Why Taking Inventory of “Liquid” Assets Sucks: Breaking Down Bar Inventory

Why Taking Inventory of “Liquid” Assets Sucks: Breaking Down Bar Inventory

Even if your bar uses a inventory management system to make the process of taking inventory easier and faster, it’s still important to understand the manual process and everything it entails. 

Dealing with “liquid” assets at bars and restaurants can make the process of inventory especially difficult, as it adds complications like spillage, dead stock, free drinks, and other variables that impact stocking needs and, ultimately, your establishment’s bottom line.

Below we’ll break down the bar inventory process and everything you should be taking into consideration. In the end, we can all agree inventory sucks. But, if you take these factors into consideration, you can still come out on top in time and money savings. 

Calculating Usage

Usage is a pretty simple calculation. Usage is what supply you had minus what supply you have left. In other words, it’s starting inventory + supply purchased – remaining inventory. 

It’s also important to take note of variables such as percentage of liquor left in half-full bottles, the size of individual bottles, type of alcohol, and brand names to help with ordering. It’s important to note all of these in the spreadsheet or tracking tool you use for inventory. 

Sales and Losses

Determining usage is the easy part. The hard part comes from using the data to learn how profitable your bar is and how much supply you’re losing.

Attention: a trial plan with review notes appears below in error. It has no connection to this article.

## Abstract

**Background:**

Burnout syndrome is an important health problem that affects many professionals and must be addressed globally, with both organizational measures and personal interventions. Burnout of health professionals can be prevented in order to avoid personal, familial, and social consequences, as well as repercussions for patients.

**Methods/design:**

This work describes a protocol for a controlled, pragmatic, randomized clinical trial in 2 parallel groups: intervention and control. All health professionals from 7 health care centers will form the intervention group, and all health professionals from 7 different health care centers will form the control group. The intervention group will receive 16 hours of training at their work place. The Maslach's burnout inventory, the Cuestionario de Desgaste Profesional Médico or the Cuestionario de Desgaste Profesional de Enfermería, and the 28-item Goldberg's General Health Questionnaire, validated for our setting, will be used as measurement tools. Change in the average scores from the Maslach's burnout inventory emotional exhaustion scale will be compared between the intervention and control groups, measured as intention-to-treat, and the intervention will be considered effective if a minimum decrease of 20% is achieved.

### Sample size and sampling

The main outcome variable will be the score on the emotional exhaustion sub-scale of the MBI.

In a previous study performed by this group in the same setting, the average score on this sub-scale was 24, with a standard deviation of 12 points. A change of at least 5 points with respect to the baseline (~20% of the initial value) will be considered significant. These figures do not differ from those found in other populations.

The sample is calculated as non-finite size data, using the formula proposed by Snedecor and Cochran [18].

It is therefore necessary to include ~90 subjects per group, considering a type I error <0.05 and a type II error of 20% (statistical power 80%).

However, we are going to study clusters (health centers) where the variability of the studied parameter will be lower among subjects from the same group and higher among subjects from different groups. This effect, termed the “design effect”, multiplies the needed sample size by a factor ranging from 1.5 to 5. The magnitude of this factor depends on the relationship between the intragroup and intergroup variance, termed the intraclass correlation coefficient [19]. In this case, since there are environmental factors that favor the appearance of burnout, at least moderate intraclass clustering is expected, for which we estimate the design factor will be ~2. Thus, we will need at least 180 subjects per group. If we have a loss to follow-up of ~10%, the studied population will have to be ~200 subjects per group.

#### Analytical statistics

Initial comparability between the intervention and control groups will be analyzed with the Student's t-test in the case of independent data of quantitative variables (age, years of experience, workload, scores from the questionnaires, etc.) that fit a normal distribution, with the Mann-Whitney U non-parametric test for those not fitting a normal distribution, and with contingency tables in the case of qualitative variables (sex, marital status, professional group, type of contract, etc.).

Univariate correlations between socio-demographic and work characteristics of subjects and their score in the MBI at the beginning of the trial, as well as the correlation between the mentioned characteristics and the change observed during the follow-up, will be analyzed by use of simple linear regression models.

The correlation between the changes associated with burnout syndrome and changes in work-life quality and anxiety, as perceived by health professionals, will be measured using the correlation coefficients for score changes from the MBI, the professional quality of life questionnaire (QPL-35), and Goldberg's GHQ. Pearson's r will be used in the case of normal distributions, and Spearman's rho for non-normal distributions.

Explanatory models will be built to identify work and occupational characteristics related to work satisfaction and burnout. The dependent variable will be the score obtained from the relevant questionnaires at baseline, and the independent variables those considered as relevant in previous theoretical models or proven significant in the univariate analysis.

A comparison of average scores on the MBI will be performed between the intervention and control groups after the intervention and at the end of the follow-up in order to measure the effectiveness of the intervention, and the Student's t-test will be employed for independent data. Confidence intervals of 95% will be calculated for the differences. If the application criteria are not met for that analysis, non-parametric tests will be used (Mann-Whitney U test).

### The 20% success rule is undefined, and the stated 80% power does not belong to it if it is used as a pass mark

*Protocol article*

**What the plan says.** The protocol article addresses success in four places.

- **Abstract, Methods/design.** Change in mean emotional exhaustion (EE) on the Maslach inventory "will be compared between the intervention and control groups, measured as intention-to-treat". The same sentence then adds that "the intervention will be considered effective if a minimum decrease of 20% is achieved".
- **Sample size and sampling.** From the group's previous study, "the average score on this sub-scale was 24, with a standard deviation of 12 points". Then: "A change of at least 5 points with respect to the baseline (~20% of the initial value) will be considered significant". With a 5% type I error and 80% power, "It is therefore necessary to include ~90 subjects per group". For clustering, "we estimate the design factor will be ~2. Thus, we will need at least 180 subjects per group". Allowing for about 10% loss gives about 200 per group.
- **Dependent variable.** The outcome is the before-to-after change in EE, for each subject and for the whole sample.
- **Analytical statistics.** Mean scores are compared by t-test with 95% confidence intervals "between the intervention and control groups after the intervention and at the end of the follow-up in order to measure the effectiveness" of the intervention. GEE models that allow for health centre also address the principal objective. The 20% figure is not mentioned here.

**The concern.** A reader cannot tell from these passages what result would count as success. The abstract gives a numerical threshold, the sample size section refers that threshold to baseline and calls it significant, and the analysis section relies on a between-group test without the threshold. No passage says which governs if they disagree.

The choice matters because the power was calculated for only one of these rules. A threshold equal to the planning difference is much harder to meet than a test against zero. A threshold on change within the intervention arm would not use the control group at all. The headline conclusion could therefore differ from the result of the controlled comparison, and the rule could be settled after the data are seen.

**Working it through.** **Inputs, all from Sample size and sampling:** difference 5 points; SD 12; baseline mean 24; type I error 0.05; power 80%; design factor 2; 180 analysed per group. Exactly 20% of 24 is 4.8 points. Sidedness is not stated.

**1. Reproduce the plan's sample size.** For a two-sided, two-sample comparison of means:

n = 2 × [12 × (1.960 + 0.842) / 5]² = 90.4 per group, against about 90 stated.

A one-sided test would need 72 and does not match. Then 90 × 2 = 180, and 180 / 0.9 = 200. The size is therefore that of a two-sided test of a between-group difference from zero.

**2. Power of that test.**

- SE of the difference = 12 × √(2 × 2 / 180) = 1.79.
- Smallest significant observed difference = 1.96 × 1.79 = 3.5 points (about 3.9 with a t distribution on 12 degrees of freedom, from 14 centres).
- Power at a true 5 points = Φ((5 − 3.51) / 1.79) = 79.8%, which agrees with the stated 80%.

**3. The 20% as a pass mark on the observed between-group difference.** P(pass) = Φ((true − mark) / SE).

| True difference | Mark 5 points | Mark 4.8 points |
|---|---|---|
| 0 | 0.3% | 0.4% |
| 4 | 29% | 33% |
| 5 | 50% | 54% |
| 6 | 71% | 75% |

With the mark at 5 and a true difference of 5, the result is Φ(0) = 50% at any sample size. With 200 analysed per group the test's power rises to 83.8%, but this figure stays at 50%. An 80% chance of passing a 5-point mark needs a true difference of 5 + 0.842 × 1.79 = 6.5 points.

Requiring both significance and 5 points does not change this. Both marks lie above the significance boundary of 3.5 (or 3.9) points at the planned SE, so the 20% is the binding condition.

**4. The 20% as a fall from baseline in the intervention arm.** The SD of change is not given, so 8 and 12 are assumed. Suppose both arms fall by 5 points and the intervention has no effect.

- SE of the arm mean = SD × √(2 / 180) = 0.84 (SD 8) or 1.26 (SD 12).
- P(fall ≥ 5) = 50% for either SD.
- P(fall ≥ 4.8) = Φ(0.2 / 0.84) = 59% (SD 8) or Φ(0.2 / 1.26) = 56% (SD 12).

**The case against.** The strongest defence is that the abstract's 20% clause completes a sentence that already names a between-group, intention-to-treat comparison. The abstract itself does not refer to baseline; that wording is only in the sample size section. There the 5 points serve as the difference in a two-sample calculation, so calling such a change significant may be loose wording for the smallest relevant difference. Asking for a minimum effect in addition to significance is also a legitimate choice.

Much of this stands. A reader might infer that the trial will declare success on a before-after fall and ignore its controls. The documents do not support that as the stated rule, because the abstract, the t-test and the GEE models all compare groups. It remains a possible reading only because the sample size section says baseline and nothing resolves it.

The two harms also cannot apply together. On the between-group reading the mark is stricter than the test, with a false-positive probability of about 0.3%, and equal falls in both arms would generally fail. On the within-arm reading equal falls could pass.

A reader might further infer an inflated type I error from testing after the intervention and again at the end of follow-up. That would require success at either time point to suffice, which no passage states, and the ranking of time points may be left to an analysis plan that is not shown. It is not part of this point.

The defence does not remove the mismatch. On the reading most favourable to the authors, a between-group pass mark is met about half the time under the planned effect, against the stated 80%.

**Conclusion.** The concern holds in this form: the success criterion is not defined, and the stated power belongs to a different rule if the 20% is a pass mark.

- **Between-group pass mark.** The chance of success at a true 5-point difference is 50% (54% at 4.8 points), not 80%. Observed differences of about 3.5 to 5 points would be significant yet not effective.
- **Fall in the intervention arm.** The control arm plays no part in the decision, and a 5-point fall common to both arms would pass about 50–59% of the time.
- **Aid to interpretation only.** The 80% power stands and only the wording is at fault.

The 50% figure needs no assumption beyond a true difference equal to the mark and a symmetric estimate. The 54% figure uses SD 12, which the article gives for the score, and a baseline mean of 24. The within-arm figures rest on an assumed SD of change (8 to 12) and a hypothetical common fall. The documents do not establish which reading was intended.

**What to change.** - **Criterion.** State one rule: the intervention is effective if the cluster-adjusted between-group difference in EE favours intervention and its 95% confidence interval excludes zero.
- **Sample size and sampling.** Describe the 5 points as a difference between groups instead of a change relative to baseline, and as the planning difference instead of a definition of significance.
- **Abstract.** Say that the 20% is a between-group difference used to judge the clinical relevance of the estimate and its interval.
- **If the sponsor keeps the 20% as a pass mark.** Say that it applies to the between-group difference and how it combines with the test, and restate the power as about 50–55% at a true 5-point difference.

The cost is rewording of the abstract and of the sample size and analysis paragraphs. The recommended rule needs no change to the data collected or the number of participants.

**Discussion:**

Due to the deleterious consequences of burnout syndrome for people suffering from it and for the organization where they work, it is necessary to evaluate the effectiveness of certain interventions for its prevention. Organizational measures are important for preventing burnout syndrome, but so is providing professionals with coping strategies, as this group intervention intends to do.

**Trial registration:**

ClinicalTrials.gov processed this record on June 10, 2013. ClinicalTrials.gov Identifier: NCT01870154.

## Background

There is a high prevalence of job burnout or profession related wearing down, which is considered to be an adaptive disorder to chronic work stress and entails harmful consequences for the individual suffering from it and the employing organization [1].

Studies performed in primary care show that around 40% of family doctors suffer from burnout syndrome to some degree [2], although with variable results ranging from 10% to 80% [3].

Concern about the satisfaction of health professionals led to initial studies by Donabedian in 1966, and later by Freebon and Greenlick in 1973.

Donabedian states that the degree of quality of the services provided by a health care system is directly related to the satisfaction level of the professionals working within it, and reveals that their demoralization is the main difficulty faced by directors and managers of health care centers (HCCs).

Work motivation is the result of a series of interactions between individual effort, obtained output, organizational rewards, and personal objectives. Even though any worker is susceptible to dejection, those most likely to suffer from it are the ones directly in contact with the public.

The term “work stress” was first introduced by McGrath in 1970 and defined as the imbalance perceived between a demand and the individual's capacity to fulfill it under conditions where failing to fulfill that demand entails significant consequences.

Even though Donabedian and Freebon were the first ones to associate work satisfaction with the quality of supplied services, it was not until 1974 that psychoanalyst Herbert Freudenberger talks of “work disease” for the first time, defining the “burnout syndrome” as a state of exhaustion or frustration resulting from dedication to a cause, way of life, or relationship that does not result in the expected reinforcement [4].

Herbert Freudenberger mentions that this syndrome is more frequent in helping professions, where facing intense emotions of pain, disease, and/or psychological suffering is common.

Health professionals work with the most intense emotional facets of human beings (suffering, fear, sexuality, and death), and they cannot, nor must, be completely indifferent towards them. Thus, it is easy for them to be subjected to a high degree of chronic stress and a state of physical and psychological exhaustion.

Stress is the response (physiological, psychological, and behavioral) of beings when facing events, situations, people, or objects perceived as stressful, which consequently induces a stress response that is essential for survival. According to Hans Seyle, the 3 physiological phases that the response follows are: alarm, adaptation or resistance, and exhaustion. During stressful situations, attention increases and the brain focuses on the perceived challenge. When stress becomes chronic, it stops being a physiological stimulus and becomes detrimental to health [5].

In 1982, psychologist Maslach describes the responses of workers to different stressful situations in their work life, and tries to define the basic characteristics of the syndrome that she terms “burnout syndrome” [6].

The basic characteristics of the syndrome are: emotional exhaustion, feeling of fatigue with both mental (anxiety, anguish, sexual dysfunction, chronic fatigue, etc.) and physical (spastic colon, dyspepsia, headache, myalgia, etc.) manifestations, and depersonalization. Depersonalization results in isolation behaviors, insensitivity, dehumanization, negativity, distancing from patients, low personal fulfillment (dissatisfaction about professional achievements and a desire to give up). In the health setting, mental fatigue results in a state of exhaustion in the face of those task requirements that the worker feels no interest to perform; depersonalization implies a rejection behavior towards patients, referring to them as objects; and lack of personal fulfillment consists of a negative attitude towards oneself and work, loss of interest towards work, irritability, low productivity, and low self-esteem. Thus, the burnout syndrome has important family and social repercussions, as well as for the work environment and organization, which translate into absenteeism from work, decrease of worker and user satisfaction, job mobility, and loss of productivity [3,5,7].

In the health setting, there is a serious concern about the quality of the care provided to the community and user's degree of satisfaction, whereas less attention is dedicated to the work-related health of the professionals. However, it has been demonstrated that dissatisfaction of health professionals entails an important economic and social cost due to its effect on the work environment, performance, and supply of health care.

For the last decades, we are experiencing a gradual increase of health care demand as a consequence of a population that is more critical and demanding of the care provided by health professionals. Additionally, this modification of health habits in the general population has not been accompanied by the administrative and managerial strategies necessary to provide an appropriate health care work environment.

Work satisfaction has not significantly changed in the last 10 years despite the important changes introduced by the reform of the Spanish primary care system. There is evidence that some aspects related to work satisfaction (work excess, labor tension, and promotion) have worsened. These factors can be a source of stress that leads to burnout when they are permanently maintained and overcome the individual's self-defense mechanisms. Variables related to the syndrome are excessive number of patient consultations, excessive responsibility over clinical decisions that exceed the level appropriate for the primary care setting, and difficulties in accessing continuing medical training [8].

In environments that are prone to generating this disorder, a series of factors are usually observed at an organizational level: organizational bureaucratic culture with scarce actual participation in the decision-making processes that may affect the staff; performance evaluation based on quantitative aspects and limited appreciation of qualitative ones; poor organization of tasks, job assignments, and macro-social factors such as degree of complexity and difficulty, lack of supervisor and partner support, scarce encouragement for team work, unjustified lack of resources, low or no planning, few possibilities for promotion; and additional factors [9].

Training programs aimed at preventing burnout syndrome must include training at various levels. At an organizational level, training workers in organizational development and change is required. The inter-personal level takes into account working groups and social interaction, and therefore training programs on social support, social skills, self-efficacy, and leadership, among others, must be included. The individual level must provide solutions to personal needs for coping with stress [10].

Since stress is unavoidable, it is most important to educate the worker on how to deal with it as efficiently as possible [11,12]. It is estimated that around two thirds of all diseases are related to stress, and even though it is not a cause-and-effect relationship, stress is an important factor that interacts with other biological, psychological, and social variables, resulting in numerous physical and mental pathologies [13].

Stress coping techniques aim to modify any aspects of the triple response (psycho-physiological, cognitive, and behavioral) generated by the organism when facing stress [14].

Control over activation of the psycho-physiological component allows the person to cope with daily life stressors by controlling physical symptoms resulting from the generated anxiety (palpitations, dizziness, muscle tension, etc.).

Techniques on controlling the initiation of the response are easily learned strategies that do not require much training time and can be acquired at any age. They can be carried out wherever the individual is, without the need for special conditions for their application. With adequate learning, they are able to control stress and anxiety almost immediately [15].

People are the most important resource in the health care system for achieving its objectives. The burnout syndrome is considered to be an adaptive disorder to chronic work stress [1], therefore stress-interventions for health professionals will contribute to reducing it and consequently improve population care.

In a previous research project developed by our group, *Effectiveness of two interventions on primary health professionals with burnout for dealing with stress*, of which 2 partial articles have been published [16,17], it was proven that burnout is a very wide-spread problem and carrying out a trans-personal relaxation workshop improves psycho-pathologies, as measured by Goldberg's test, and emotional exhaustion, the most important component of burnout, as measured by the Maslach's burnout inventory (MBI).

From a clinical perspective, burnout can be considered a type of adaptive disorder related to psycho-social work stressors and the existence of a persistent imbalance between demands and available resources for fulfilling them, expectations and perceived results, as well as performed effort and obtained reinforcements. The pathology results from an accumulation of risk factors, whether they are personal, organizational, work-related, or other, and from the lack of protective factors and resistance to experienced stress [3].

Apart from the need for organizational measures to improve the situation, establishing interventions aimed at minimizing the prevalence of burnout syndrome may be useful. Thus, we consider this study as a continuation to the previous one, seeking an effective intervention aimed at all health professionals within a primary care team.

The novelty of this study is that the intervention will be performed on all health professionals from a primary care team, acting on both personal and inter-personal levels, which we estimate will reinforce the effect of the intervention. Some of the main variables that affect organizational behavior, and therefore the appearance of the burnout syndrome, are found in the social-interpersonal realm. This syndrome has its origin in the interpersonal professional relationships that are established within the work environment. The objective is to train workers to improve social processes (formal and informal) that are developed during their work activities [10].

This is the part that can cause an otherwise sane bar manager to want to pull their hair out.

For this, you need to keep accurate track of how much liquor is used per drink, including how much is lost through spillage and free drinks and whether drinks are priced correctly. Look for trends to determine areas where you can minimize loss and improve sales. This will help ensure you run the bar profitably.

Drink Pricing and Ordering

Once you nail down usage and establish trends in sales and losses, it’s time to create a schedule for placing orders and set appropriate drink prices. 

Use your usage data to figure out how early you need to place orders for new supply and organize it by the categories you set up while calculating usage, such as alcohol type, brand names, etc. 

The catch here is that it’s important to be as detailed as possible to avoid under or over stocking, which can lead to money losses over time. 

Lastly, optimize drink prices based on your ordering needs and popular products. Pro Tip: Always check with your supplier for deals and discounts when ordering to maximize your savings. To learn more about bar inventory, check out https://wisk.ai/bar-restaurant-inventory-software/.

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